The age at which old re-growth forests is cleared for rice cultivation has been greater than 10 years, sometimes up to 14-15 years. This tradition has gradually changed due to rapid population growth and the pressures exerted by villagers who need land for rice cultivation. Now more often, styrax forests are cleared at a much younger age and before the trees reach their full potential age for benzoin production, i.e. 7-8 years old. Often stands as young as 5 years old are cleared. This results in the loss of an important source of household income from benzoin tapping. However, in more remote areas, this change is less predominant.

Stands of S. tonkinensis are established either by natural regeneration or artificial planting (both direct sowing and planting containerised stock). Site preparation includes clearing and burning of ground vegetation. For direct sowing, 5-6 seeds are placed in each hole. Planting density varies within the range of 1600-3300 seedlings/ha, depending on the soil fertility and end use of the wood product.

In the first two years, styrax plants are ideally kept free of weed competition by regular removal of adjacent ground vegetation. For older plantations, maintenance generally consists of clearing climbers and unwanted surrounding vegetation on an as-needed basis.

To promote early growth and a uniform plantation tree population, fertilizer application is necessary. Nitrogen fertilizer is applied immediately after out-planting to help the new seedlings establish themselves within the shortest possible time. The recommended application rate is 60 g N of fertilizer per tree, divided into three applications of 20 g each.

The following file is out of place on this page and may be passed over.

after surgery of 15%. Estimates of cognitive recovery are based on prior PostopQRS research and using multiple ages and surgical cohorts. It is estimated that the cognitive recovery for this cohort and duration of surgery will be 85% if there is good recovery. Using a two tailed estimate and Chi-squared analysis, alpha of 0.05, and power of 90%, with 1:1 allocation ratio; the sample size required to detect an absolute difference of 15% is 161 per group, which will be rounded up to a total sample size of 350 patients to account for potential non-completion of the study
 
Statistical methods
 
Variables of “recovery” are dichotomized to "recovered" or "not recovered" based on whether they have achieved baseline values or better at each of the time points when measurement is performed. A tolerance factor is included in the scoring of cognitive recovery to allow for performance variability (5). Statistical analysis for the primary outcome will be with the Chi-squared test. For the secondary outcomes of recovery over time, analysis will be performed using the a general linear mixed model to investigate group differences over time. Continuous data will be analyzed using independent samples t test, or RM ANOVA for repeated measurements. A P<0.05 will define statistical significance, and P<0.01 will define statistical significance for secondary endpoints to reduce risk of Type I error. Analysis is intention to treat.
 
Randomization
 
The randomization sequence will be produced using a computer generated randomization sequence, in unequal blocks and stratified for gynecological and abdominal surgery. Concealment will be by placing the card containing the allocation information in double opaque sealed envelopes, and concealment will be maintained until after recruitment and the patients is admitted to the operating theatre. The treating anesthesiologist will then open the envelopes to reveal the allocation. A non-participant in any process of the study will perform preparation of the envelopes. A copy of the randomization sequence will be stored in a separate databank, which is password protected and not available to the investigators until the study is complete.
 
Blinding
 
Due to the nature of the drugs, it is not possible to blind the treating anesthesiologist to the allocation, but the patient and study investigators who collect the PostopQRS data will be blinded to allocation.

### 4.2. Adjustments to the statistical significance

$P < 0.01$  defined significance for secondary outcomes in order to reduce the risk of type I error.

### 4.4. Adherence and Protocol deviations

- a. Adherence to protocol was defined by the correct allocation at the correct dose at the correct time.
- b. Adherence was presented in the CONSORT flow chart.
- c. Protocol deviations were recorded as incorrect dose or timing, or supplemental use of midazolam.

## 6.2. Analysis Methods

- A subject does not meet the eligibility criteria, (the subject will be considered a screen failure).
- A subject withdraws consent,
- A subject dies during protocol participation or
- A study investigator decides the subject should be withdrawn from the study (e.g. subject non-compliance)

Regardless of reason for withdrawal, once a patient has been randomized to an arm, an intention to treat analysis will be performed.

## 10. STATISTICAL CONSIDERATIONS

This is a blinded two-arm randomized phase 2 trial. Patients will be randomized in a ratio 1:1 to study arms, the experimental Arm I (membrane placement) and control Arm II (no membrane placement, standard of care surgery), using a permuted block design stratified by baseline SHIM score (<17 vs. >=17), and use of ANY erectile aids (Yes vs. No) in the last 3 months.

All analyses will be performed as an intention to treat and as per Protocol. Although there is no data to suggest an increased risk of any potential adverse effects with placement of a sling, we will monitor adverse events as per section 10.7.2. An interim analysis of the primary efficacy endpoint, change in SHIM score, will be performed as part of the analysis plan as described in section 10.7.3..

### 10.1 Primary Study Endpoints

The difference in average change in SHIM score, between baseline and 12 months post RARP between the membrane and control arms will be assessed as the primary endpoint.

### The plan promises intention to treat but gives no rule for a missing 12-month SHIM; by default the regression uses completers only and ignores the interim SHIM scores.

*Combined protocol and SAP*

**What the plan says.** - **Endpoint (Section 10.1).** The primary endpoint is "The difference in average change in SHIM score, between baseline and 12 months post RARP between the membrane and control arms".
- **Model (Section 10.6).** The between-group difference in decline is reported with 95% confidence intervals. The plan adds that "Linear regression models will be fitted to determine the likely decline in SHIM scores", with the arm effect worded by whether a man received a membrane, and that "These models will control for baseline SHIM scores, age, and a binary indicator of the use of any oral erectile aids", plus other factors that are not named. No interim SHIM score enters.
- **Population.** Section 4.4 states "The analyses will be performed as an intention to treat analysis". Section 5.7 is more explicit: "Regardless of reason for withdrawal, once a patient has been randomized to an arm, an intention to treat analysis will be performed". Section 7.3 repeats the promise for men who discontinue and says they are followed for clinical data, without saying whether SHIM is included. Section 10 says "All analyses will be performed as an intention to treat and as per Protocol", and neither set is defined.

Thinning forms part of the routine management in styrax plantations because of the high initial stocking rate at establishment. 2-3 thinnings may be required before the plantation reaches the minimum rotation age of 10 years. Final stocking density is generally 600-800 stems/ha. Pruning is not necessary owing to the excellent self-pruning characteristics of this species.

S. tonkinensis is fast growing and under favorable conditions can attain annual height increments of 3 m during the first three years. A mean height of 18-25 m and DBH of 20-24 cm are obtainable at 10 years. Such growth would give a wood yield of about 150 m3/ha based on final stand densities of approximately 600-800 stems/ha.

The seeds are ripe and ready for collection when the fruits have changed from green to yellow, have cracks on the surface, the seed-coat is hard and black and endosperm white, firm  with a bitter taste. The fruits can be collected from the tree or by shaking the branches over tarpaulins. Collection from the ground of fruits that have been shed naturally is not recommended. A fully mature tree can produce up to 40 kg of fruit annually.

To extract the seeds, the fruits are dried slightly in the shade for 2-3 days and then macerated by hand. 2-3 kg of fruits contain 1 kg seed. Seeds that are immature can be after-ripened. The fruits are placed in 30-40 cm layer in trays in the shade for 5-6 days and every day turned over for aeration. When the pericarp has turned yellow or grey, the seeds are extracted and then dried in the shade for 4-5 days.

The seed storage behaviour is intermediate. The seeds can be stored for 1 year in sealed PE bags at 20° C, with a moisture content on 18-20%. There are 7000-9000 seeds/kg.